I’m not really nervous about the actual procedure as we all know the drill now, particularly George whose only thoughts are “will I get a present if I stay lying down afterwards?” (this is to prevent the chemotherapy reaching his brain and giving him severe headaches if you remember).  I’m more nervous about his blood test results and where they’re up to.

George has been on reduced chemotherapy for 5-6 weeks now because his neutrophil count isn’t where they want it to be, it’s still quite low.  Neutrophils fight infection and are “good” cells.  He had a bad cough, it reached its peak and has gone now but his neutrophils have still remained low.  He’s borderline severely neutropenic… not that you’d be able to tell by looking at him.  Reduced chemo is not what we want, shite as the side effects can be, we want to feel like he’s on a decent dose to prevent relapse, but then too much chemo is what is likely to knocking his neutrophil count down! you can see the issue here.

We know that relapse whilst on treatment would be quite rare, it’s when he comes off treatment after the 3 years that the chances of it returning increases – makes sense.

I read a lady’s angry rant on a FB support group for parents of children with cancer recently.  This lady was p*ssed off because her child has just finished treatment, and other non-cancer-parents keep saying things like “well at least it’s all over” and making references to being able to relax now.  No.  Folks, be mindful that coming off treatment, depending what type of cancer they’ve had, will be worse for that Mummy or Daddy (or person themselves!) than a lot of their experiences so far – and there will have been some baaaaaaad times believe me.  Yes, their child may no longer experiencing the side effects of chemo, but oh my god, relax!?  I’m sure it was completely innocent comment, people just don’t know what to say.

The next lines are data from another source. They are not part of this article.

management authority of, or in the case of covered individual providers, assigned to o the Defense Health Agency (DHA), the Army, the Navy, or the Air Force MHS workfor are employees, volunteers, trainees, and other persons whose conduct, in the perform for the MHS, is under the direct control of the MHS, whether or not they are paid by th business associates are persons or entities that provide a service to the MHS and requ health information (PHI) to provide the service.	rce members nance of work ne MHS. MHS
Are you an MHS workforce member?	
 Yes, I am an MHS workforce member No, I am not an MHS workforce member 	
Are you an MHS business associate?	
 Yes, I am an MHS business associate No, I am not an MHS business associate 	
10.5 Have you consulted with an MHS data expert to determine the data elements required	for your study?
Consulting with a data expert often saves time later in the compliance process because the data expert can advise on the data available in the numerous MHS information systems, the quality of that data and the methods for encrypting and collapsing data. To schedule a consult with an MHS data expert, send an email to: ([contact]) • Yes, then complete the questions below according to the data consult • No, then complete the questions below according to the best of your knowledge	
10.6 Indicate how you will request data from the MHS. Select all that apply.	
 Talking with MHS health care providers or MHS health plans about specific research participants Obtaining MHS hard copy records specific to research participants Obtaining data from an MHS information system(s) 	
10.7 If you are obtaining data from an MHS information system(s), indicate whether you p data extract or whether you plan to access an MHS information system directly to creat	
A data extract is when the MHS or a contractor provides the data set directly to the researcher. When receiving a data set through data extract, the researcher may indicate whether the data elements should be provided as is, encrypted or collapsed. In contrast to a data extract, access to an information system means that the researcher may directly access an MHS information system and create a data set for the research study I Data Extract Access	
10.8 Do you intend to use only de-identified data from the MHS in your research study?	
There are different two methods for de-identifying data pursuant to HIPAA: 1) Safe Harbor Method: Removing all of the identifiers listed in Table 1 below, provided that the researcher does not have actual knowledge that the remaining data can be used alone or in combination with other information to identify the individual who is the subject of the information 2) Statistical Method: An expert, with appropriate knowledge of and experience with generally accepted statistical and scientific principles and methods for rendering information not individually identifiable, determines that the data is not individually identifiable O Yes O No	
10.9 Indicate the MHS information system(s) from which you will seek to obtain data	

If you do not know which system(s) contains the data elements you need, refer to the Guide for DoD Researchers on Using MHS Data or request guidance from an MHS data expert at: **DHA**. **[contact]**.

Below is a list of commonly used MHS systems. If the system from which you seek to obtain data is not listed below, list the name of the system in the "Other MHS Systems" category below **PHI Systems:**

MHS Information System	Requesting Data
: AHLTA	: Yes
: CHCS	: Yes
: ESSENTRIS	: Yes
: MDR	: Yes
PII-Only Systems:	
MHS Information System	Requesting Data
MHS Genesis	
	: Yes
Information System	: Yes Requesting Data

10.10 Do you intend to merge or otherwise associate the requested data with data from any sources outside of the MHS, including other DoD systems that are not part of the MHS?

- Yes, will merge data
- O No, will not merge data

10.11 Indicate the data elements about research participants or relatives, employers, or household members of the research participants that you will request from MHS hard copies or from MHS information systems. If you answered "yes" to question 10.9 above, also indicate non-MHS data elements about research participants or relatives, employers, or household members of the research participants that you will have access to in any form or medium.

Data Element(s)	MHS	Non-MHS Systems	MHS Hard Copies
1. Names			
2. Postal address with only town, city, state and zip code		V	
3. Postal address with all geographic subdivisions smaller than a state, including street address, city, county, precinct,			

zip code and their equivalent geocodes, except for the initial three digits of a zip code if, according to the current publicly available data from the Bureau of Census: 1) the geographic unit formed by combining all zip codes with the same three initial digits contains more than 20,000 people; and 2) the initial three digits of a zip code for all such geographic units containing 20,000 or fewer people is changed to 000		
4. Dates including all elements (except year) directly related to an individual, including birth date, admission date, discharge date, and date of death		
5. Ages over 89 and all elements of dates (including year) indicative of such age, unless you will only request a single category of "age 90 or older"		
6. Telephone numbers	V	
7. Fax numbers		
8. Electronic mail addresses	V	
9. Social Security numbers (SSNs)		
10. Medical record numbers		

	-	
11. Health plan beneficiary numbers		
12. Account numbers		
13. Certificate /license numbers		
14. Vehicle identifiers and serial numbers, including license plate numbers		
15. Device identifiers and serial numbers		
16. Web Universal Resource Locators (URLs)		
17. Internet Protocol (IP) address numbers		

George still has years of chemotherapy treatment ahead of him.  We have this dodgy blood count which will probably just be nothing, but I’m constantly on pins, looking for a limp, fretting over a temp, worrying when he doesn’t feel like eating his tea or just looks slightly off colour.  The first thing that pops up into your mind is that the leukaemia is back.

George finishes his treatment in the Summer of 2019 all being well.  I hope that, if only the followers of my blog take something from this post, that will be a few more people who will be a little more mindful of the language used when speaking with the parent of a little survivor (or ANY cancer survivor for that matter).   Yes we’ll reach milestones, yes we may now have a new lease of life, we may view the world completely differently.  But we’re not all kicking back and chilling because our child has a full head of hair, or is attending school, or their last dose of chemo has been taken.  The constant fear of relapse is always in the back of our minds, whilst getting on with life, living it to it’s fullest with those we love.

The smug dog
The smug dog

On a lighter note, this week has been a week filled with having places to be and relaxed doggy walks… yeah it doesnt sound like me, the relaxed dog walks that is.  In reality, the dog is currently refusing to walk unless it has canine-company.  I’ve somehow ended up over-socialising my bloody dog as if that’s a thing!!  She already looks like me, now she can’t cope without mates like me!  So we’ve been practising going out without half the dogs in Warrington…  Look at her face on that photo, that’s what I’m dealing with.

Georgie hitching a lift with his big brother
Georgie hitching a lift with his big brother